Earth's moving and shaking may be caused by a thinner crust
Don't look down, but the solid ground beneath your feet may be thinner than you think. This is the somewhat radical contention of Peter L. Ward, a senior scientist at the US Geological Survey.Skip to next paragraph
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Since returning to research from managing the Survey's earthquake prediction program, Dr. Ward has reviewed some 4,000 scientific papers dealing with the nature of the lithosphere, Earth's rocky, outermost shell. From this broad study he has concluded that it must be half the thickness geologists have assumed for the past 15 years. He presented his arguments last week at the annual meeting of the American Geophysical Union.
Early scientists such as Descartes and Leibnitz in the 16th century realized that the Earth was not a simple ball of rock, but must be made up of various layers. The earliest conception was that the planet consisted of a molten interior surrounded by a thin, rocky crust. By the 18th century this view had been refined to conceive of a strong core with a mushy or liquid layer underlying a hard crust several thousand miles thick.
But it wasn't until the 1960s that Earth scientists discovered a simple, all-embracing idea that allowed them to interpret the changes continually being wrought in the earth's surface. It's called plate tectonics. According to this concept, the earth's surface is covered by a small number of rigid ''plates,'' and major geologic change occurs primarily at their boundaries. These plates fit closely together but are in constant, if generally undiscernable, motion. This movement takes place at rates ranging from millimeters to centimeters a year.
Plate tectonics has done much to explain the nature and location of earthquakes, volcanoes, and other features on the face of the earth. But the precise nature of the processes that create, drive, and ultimately destroy crustal plates over millions of years has remained a matter of considerable mystery.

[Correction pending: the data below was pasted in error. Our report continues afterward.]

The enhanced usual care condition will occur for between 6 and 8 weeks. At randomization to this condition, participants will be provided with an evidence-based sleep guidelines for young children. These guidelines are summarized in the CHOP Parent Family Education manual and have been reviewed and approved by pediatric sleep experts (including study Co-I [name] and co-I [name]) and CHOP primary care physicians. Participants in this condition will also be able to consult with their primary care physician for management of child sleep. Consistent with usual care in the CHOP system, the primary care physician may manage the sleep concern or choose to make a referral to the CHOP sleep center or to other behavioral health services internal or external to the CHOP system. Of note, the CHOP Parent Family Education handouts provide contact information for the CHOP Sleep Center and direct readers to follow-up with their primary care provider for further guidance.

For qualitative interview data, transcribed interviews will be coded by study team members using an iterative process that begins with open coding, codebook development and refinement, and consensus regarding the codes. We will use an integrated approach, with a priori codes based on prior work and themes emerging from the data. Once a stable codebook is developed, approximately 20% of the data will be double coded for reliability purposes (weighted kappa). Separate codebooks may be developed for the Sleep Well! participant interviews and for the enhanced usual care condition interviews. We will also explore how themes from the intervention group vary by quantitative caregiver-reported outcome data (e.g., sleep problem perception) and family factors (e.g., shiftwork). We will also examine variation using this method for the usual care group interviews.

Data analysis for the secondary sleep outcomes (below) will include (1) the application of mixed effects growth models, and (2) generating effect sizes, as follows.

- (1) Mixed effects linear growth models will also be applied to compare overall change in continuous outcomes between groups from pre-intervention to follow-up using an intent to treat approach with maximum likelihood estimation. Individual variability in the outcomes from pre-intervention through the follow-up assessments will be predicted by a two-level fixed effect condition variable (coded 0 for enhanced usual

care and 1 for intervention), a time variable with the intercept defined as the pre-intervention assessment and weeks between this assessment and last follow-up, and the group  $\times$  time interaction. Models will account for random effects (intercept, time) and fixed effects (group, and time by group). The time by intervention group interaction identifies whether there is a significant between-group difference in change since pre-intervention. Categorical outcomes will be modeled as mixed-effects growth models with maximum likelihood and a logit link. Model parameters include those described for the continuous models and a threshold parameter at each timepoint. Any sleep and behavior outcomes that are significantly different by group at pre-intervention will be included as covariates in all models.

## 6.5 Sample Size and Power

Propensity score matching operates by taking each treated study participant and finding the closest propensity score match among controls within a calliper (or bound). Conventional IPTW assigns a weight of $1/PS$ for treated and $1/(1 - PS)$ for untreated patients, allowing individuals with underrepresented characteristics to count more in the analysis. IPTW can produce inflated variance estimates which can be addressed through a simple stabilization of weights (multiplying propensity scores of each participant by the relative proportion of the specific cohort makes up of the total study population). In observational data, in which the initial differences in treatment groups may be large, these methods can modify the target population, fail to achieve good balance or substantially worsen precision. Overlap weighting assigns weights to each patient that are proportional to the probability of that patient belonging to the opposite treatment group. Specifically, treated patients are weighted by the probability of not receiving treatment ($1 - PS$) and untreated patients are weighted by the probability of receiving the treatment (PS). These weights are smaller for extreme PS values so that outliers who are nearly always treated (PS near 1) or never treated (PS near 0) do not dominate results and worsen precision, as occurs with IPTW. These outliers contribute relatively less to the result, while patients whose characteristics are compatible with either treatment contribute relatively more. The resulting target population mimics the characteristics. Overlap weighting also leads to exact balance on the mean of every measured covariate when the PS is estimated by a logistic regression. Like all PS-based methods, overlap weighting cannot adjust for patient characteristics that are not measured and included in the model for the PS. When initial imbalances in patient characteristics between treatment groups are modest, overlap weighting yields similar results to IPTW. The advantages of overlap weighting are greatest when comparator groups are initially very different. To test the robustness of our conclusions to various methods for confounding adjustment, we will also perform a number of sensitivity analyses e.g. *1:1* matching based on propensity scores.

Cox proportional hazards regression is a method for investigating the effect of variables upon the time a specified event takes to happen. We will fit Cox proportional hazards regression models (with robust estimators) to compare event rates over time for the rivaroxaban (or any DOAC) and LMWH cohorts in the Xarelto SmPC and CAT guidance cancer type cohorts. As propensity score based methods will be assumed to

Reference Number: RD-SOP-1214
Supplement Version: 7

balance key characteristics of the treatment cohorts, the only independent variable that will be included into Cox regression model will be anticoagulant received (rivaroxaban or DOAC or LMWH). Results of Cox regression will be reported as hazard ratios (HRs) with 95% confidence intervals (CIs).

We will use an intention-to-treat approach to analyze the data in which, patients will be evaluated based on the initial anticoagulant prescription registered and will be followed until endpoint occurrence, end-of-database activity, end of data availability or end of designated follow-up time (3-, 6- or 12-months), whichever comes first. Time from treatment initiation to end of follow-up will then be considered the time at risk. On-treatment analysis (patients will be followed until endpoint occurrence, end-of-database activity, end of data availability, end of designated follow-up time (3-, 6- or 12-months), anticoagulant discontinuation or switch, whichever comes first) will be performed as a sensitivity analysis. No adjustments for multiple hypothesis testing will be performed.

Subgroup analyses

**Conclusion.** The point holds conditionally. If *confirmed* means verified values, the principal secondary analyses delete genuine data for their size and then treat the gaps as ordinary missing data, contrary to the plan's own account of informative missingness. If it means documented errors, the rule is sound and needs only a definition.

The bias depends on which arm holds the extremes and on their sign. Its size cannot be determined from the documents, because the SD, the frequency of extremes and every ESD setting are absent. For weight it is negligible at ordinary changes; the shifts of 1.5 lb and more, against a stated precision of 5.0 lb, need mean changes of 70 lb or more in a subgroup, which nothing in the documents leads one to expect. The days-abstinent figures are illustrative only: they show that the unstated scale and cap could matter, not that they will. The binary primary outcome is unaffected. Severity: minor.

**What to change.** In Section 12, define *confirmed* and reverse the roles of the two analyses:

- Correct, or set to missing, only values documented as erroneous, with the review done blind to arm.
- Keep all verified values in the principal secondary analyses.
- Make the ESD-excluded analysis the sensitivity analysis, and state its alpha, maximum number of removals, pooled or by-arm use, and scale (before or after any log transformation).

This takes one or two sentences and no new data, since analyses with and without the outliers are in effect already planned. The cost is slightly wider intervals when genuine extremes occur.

Plate boundaries have been mapped by plotting the epicenters of earthquakes. Deep-sea submersibles have surveyed the mid-ocean ridges where new crust is manufactured by underwater volcanic activity. The deep-sea trenches where old plates plunge back into the depths of the Earth have been mapped with sonar. But trying to peer through miles of solid rock is an iffy proposition, even with all the instruments of modern science. And many of the manifestations of plate tectonics remain confusing, even conflicting.
Now Dr. Ward feels he has made a major conceptual breakthrough in deciphering the mechanism behind tectonics. But to do so he has had to challenge entrenched views in a number of disciplines.
''Recognition that the plates forming the outer, mobile layer of the earth are only half as thick as commonly assumed provides an answer to many problems that have arisen,'' he says.
To back this assertion he invokes a wide range of geophysical measurements of the undersea plates, which scientists primarly study because they're much simpler than those that carry the world's continents. These include several types of seismic data, measurements of the amount of heat flowing through undersea plates, their electrical conductivity, and details of petrology (the study of different types of rocks).
Tectonic plates, Ward says, have two layers. The top layer is 6 to 7 kilometers thick. It is formed from the magma, or molten rock, which seeps up through cracks in the crust. The second and generally thicker layer is made up of ''depleted mantle,'' which separates from the magma when the latter is formed. This layer averages about 33 kilometers in thickness. The two layers are termed the lithosphere.